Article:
On Tuesday, all three network morning shows dutifully touted a fake interview President Obama conducted with comedian Zach Galifianakis designed to help the commander-in-chief hock ObamaCare to young people. On NBC's Today, social media co-host Carson Daly gushed: "It's over six minutes long...all of it is really, really funny....You know, the First Lady's been everywhere showing her comedy chops and it's been great. But boy, the President, he is amazing in this. So check that out this morning if you have time."
Later in the show's 9 a.m. ET hour, weatherman Al Roker praised Obama's comedic genius: "It's about the delivery and the President shows he's got the comedy chops." Co-host Tamron Hall declared: "Yes, yes. Which he shows at the White House Correspondents' Dinner every year." Co-host Willie Geist explained: "It was part of a – this concerted effort to promote the Affordable Care Act. Because they get into that and the President's allowed to explain it."
On ABC's Good Morning America, correspondent Lara Spencer cheered the "incredible face-to-face interview just released that's got us all laughing..." After playing a clip of the episode of Galifianakis's web show, "Between Two Ferns," Spencer proclaimed: "It's great, you got to check it out. It's – the President also takes time to reach out to young viewers, though, encouraging them to take advantage of the Affordable Care Act."
Not only did CBS This Morning also promote the fake interview, but White House correspondent Bill Plante appeared on the program to tout Obama's PR strategy:
This isn't your fathers TV world. The President is trying to reach out to a new audience. He's not the first to do it. Even Richard Nixon said "Sock it to me" in 1968. The President has appeared before in places which would have been considered beneath the dignity of a president in past years. He slow-jammed the news with Jimmy Fallon. He's appeared more than once with ladies of the The View. Neither show is exactly delicate in its approach but he's trying to reach the audience he needs so he traded a few mild insults with Galifianakis who finally asked, "What did you come here to plug?" And of course, it was health care. They need younger viewers. And the hope is that this will go viral. That it will be repeated and seen many times on YouTube on the web. So it's just a new way of doing things.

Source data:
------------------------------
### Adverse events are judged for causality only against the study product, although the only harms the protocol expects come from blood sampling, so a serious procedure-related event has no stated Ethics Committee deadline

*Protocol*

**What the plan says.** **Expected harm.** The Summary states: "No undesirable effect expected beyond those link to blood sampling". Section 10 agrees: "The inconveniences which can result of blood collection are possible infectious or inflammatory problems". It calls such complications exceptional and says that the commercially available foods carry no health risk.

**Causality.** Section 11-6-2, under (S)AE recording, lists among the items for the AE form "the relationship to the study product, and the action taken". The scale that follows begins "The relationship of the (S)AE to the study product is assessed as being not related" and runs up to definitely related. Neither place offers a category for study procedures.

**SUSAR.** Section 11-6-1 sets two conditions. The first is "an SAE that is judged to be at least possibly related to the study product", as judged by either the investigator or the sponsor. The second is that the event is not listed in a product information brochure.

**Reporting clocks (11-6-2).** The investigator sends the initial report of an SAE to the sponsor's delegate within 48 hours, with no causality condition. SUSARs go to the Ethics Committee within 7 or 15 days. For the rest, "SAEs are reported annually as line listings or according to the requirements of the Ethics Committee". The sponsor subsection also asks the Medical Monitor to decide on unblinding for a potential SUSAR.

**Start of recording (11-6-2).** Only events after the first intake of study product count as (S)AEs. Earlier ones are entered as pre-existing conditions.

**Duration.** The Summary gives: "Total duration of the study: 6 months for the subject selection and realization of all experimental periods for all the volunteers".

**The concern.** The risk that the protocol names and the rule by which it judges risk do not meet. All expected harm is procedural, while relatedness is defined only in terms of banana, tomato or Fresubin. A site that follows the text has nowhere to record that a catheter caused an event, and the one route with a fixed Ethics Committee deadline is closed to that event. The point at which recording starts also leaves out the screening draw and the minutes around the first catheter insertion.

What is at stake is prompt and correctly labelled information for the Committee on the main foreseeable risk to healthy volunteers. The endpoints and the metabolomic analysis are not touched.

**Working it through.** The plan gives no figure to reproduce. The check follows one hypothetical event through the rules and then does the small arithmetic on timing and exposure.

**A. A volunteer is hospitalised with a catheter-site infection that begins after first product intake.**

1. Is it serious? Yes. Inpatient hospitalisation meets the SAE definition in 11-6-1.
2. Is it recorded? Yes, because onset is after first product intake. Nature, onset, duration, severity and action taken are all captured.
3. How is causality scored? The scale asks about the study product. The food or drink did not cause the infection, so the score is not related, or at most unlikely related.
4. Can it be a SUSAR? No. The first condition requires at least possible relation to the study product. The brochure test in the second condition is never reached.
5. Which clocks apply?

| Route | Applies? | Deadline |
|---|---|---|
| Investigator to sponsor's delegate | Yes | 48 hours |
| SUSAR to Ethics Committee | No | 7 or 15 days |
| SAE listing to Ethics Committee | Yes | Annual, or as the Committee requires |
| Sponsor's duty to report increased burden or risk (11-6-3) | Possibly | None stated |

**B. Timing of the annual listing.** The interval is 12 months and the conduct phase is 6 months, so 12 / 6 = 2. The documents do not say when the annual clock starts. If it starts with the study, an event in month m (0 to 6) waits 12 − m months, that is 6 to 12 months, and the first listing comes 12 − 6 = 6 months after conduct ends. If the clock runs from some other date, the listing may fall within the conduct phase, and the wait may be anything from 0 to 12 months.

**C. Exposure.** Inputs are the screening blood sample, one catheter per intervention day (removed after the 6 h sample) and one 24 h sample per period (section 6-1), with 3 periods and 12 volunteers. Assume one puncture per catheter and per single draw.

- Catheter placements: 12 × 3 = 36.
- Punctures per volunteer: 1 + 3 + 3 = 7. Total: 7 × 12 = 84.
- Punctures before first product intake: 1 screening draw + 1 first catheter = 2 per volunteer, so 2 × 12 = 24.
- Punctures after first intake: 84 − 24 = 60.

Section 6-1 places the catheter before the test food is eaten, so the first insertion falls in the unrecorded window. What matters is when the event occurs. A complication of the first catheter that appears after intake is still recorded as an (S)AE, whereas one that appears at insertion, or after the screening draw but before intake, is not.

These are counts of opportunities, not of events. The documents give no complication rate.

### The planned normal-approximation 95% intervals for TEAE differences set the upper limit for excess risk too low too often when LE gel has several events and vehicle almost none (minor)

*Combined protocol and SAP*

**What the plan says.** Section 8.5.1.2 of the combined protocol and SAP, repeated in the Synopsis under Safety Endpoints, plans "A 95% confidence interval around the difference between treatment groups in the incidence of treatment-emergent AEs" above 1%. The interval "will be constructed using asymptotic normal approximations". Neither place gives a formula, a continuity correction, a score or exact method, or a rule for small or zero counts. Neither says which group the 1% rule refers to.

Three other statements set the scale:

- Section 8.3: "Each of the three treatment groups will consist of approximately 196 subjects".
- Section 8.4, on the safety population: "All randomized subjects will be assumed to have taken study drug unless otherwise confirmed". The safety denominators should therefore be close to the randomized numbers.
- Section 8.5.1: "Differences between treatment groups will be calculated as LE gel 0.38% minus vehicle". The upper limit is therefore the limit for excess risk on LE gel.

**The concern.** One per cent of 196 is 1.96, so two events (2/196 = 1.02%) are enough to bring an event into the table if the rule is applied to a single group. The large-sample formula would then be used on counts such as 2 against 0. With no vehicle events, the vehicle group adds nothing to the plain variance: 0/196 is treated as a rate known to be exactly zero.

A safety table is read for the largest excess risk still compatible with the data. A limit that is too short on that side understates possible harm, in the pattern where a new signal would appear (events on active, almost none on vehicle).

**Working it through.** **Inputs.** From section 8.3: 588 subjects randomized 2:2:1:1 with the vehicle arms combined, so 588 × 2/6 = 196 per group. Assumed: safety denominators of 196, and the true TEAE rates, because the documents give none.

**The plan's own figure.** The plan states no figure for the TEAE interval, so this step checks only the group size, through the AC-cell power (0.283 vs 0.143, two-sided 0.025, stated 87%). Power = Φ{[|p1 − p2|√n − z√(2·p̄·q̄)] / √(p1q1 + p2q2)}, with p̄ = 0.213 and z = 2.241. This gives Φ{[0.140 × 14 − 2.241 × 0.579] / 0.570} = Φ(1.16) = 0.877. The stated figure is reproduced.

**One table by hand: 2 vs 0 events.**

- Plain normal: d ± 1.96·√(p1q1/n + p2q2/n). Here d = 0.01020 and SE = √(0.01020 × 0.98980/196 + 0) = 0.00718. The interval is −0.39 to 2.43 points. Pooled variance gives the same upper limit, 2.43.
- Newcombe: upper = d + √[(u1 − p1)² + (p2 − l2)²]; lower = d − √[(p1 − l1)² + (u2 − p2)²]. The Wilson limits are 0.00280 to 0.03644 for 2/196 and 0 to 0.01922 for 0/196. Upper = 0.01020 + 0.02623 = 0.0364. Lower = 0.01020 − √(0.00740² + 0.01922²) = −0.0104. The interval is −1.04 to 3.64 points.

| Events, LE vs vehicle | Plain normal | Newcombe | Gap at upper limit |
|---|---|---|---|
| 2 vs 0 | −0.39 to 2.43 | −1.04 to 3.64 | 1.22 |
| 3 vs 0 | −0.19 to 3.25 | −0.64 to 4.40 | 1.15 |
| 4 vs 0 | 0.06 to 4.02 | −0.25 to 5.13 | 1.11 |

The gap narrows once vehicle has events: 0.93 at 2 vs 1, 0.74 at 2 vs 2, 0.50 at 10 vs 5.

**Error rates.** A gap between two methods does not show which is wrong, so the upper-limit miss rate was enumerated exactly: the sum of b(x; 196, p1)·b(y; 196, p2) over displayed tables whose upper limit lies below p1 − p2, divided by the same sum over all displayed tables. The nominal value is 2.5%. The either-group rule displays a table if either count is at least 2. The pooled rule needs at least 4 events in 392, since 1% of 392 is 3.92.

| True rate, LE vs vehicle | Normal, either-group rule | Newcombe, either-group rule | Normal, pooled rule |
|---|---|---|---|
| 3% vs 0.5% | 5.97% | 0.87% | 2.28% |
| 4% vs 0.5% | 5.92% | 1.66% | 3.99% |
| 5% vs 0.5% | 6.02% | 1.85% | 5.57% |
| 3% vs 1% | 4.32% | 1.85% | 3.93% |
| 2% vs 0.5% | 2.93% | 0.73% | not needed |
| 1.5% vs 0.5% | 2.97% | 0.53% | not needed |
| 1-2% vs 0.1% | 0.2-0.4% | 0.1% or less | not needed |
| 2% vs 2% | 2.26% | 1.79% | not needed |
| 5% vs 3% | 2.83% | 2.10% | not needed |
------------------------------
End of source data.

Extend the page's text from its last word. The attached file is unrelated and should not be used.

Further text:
Moments later, co-host Norah O'Donnell observed: "It was interesting to hear some of the President's top advisers saying they'd chosen to do this because they're trying to break through in different mediums and also trying to sign up younger people for health care coverage." Fellow co-host Gayle King announced: "Alright, mission accomplished, I think."
In other words, the media played along perfectly with the White House effort to spread ObamaCare propaganda.
How would the national press have reacted if President Bush did a fake interview with a comedian to push a failing domestic policy in the midst of international crises?